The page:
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  7. Sir Chem Jedi Master

    Member Since:
    Dec 26, 2013
    star 1
    Yeah, I can see that they would think the rancor looks like a puppet. (I mean I do, too. With the real, physical models, my mind is more able to suspend my disbelief.) I think the main problem is that CG ages much quicker, in general. Take a look at Jurassic Park, the T-Rex scene is still fantastic. If it had been made with the CG of the time, it would be terrible now.

    I don't know, I was a little kid while the prequels were coming out, but the old movies always looked better to me. Even down to the props, such as the lightsabers and such. I guess it comes down to an Uncanny Valley type deal, even though I don't think it looks real. There's just something I can't pinpoint that I don't like about the look of the PT. Maybe it's too clean? Maybe they CG "enhanced" the environments? I don't know, but it's there.
  8. FRAGWAGON Force Ghost

    Member Since:
    Nov 3, 2012
    star 4
    It's all in your head.

    Question, after almost ten years after Revenge of the Sith, why are you just now finding out the Prequels have more locations and practical FX than the OT?

    I grew up with the OT when they premiered, and every fan I knew watched the "Making Of" docs. Is it just everyone assumes they know how they're all made? I.e. pushing a magical computer button?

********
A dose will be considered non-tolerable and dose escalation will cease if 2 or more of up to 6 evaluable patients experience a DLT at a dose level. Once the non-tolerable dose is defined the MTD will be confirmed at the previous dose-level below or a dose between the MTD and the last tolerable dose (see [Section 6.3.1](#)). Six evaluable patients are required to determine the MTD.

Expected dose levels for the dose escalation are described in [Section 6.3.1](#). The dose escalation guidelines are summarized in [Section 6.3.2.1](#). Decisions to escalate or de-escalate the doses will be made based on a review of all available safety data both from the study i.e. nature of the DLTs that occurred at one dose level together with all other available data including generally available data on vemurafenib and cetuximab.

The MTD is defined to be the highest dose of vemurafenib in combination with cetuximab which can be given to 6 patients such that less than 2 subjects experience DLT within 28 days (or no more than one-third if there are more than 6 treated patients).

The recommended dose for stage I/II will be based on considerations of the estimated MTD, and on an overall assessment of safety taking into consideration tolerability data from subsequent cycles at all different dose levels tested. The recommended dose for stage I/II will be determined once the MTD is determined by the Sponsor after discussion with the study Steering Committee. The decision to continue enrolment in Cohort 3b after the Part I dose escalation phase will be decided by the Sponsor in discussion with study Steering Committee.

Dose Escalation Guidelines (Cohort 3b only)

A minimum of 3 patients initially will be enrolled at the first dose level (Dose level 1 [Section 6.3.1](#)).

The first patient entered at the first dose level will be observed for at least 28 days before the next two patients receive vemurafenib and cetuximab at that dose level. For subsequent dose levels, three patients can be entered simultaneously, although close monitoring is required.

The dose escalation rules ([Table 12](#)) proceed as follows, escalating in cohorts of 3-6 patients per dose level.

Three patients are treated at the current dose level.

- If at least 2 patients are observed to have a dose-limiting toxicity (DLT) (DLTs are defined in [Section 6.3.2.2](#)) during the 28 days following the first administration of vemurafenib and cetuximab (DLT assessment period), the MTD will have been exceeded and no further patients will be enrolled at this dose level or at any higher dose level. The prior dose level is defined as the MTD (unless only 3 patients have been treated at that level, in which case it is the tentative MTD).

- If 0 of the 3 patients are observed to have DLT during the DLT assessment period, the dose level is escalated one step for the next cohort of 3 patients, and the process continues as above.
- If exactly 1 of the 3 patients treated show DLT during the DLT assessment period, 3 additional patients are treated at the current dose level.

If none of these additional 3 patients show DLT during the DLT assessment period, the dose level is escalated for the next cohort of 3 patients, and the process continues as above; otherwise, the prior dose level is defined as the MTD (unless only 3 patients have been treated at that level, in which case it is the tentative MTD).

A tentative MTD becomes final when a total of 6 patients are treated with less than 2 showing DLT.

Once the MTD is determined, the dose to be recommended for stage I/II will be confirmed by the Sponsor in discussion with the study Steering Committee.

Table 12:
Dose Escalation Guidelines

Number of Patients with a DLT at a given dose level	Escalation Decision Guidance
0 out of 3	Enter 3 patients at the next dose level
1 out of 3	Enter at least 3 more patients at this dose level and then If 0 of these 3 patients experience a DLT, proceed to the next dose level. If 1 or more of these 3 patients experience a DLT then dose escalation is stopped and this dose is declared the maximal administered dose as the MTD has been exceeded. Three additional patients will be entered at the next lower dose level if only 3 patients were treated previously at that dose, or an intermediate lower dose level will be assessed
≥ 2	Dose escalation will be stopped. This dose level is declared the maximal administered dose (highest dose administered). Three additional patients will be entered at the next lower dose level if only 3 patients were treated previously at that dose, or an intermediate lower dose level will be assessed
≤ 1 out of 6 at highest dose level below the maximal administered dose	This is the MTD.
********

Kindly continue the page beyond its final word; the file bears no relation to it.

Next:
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  9. Han Burgundy Jedi Grand Master

    Member Since:
    Jan 28, 2013
    star 3
    No, as someone else said earlier, the promotional and behind the scenes material for the PT almost exclusively emphasized the use of CGI. It was new technology, it could do things that weren't possible before, so Lucas talked it up big time every chance he got. As a result, a lot of the images like the ones in this thread faded into obscurity. I don't know where people got these images but there's nothing like them featured on the DVD extras or anything that was released widely at the time of release. Everyone was talking about CGI, because it was new. And that led to a grave misconception about how these films were made.
    Last edited by Han Burgundy, Feb 1, 2014
  10. PiettsHat Force Ghost

    Member Since:
    Jan 1, 2011
    star 4
    I'm sure I've mentioned this before but what kills me is that people correlate how much they like the acting with the amount of CGI and/or green screen.

    I just…don't get it.

    I'm sure I've mentioned this before but the most criticized acting of the PT -- the Anakin/Padmé romance -- was basically shot completely on set or on location.

    Let's take a look:

    --First meeting, packing --> set of Padmé's apartment
    --arrival on Naboo, meeting with the Queen --> on location in Spain
    --arrival to Lake House, political discussion, dinner scene, morning after nightmare --> on location in Italy
    --going after Shmi, meeting the Larses --> on location in Tunisia

    There might be a few blue/greenscreen heavy scenes here and there, but the vast majority were not. And yet people still ascribe "deficiencies" in the acting to this. Which boggles my mind.

    Especially when you compare it to Palpatine and Anakin's conversation at the opera. Basically everything there was CGI I believe (expect their chairs perhaps) and yet, I haven't heard 1/1000th of the criticism, especially in regards to Christensen's acting.
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  11. FRAGWAGON Force Ghost

    Member Since:
    Nov 3, 2012
    star 4
    No, it's there in the docs. If you're more in depth you might get Cinefex magazine but most people don't.